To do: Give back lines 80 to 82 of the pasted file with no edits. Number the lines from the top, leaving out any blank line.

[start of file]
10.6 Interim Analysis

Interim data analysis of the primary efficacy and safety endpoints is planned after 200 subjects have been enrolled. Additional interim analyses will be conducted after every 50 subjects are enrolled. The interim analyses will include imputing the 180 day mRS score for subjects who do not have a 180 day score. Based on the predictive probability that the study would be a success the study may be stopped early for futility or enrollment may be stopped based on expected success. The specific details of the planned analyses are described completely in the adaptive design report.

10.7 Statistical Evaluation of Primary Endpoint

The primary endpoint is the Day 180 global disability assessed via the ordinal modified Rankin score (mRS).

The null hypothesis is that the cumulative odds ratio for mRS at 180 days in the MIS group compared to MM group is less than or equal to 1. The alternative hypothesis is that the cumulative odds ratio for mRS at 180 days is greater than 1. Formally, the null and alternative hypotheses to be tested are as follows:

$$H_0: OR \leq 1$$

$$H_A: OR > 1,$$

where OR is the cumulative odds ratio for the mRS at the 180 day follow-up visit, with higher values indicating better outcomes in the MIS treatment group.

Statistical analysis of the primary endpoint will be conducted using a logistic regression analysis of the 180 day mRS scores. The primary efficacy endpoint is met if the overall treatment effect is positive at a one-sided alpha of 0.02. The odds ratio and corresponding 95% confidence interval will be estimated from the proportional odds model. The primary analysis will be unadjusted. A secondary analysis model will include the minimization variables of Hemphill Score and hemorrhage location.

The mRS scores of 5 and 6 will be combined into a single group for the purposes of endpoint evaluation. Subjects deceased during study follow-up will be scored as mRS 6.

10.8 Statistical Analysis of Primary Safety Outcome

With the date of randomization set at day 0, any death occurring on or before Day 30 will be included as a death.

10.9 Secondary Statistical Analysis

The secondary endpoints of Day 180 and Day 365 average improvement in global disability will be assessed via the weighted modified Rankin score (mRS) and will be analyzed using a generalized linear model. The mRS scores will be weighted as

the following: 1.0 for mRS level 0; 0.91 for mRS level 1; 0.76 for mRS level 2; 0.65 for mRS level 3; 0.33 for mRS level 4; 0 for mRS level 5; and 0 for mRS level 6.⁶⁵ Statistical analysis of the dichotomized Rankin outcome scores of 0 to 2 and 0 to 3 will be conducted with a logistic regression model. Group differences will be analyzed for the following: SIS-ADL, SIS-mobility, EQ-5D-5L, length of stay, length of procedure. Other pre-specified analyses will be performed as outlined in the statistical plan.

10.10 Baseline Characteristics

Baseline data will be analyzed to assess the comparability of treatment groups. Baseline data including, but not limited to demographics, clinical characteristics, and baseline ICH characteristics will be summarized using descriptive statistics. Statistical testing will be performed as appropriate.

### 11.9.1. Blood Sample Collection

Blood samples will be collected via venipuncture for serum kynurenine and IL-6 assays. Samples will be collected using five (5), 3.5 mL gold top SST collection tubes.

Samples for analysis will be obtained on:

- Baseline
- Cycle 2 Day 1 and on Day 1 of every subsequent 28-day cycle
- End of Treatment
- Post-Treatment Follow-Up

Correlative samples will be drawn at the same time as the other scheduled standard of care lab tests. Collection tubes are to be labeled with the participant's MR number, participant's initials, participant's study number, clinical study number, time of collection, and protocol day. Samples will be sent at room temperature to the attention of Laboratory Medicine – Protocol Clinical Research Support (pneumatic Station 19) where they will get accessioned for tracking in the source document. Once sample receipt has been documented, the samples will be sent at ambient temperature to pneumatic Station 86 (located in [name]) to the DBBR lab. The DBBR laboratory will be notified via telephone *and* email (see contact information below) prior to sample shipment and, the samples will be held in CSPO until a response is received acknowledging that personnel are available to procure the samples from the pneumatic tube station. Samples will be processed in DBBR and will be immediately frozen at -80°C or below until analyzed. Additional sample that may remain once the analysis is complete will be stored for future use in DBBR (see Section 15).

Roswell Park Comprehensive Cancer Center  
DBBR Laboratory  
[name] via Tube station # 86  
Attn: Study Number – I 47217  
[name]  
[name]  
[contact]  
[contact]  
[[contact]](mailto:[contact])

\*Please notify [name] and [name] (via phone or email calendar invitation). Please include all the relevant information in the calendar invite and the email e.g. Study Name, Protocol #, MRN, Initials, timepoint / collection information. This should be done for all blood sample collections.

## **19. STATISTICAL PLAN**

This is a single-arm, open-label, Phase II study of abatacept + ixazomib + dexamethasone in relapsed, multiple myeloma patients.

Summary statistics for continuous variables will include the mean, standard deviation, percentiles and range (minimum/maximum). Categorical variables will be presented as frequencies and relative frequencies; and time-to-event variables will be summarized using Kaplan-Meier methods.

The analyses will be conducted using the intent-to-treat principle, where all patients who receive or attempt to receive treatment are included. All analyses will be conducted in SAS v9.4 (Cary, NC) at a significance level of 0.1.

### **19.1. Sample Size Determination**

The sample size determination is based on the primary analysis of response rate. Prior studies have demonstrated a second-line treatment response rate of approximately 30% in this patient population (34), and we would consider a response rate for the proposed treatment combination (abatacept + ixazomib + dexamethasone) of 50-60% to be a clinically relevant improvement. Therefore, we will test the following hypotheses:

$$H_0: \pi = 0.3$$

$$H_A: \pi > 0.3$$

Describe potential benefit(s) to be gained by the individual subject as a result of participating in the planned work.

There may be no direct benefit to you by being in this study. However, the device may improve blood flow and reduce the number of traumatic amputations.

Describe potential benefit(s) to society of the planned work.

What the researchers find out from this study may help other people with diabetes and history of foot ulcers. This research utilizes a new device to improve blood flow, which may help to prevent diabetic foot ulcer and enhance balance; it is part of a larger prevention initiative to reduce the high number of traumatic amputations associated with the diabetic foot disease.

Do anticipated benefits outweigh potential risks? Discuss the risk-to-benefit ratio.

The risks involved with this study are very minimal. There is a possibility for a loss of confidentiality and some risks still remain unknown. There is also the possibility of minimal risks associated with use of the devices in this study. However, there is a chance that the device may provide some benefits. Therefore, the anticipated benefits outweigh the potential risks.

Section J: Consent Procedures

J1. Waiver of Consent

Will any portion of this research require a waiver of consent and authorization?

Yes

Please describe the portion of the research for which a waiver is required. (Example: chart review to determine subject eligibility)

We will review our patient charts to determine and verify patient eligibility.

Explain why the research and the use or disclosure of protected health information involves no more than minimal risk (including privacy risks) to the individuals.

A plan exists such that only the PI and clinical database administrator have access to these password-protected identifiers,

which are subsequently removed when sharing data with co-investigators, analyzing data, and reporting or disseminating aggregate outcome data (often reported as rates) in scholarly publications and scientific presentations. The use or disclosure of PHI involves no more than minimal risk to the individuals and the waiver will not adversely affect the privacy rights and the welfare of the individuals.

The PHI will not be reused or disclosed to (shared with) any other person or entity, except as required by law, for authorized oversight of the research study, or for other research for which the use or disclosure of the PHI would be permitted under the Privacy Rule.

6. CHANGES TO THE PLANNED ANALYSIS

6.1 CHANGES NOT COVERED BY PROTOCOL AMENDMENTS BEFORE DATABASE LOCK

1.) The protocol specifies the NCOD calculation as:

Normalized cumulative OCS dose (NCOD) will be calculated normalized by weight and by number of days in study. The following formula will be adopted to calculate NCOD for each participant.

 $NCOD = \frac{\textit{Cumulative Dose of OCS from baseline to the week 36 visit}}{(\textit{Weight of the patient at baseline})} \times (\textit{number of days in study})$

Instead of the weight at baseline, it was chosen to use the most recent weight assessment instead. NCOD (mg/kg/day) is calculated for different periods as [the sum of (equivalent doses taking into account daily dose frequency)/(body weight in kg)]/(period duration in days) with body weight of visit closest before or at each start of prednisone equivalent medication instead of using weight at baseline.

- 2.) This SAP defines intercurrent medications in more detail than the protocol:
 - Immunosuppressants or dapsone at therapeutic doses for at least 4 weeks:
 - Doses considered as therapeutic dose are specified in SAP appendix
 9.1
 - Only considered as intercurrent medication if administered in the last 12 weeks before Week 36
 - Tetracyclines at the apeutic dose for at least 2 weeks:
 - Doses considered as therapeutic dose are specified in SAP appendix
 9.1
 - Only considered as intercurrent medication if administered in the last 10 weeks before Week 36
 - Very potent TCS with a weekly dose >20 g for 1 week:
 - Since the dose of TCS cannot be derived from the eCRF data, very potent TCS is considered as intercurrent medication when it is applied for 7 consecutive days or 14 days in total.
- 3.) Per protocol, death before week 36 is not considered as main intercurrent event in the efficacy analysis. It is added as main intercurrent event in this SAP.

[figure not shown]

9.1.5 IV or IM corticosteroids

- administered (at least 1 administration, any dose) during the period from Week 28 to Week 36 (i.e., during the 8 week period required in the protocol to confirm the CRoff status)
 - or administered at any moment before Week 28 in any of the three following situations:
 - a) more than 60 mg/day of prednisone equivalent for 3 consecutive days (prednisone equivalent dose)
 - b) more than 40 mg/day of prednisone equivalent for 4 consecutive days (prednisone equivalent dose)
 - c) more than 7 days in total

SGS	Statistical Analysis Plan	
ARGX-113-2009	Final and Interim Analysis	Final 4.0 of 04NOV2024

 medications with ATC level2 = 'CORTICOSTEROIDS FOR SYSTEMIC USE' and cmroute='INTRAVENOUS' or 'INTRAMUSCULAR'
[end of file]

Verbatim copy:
- administered (at least 1 administration, any dose) during the period from Week 28 to Week 36 (i.e., during the 8 week period required in the protocol to confirm the CRoff status)
 - or administered at any moment before Week 28 in any of the three following situations:
 - a) more than 60 mg/day of prednisone equivalent for 3 consecutive days (prednisone equivalent dose)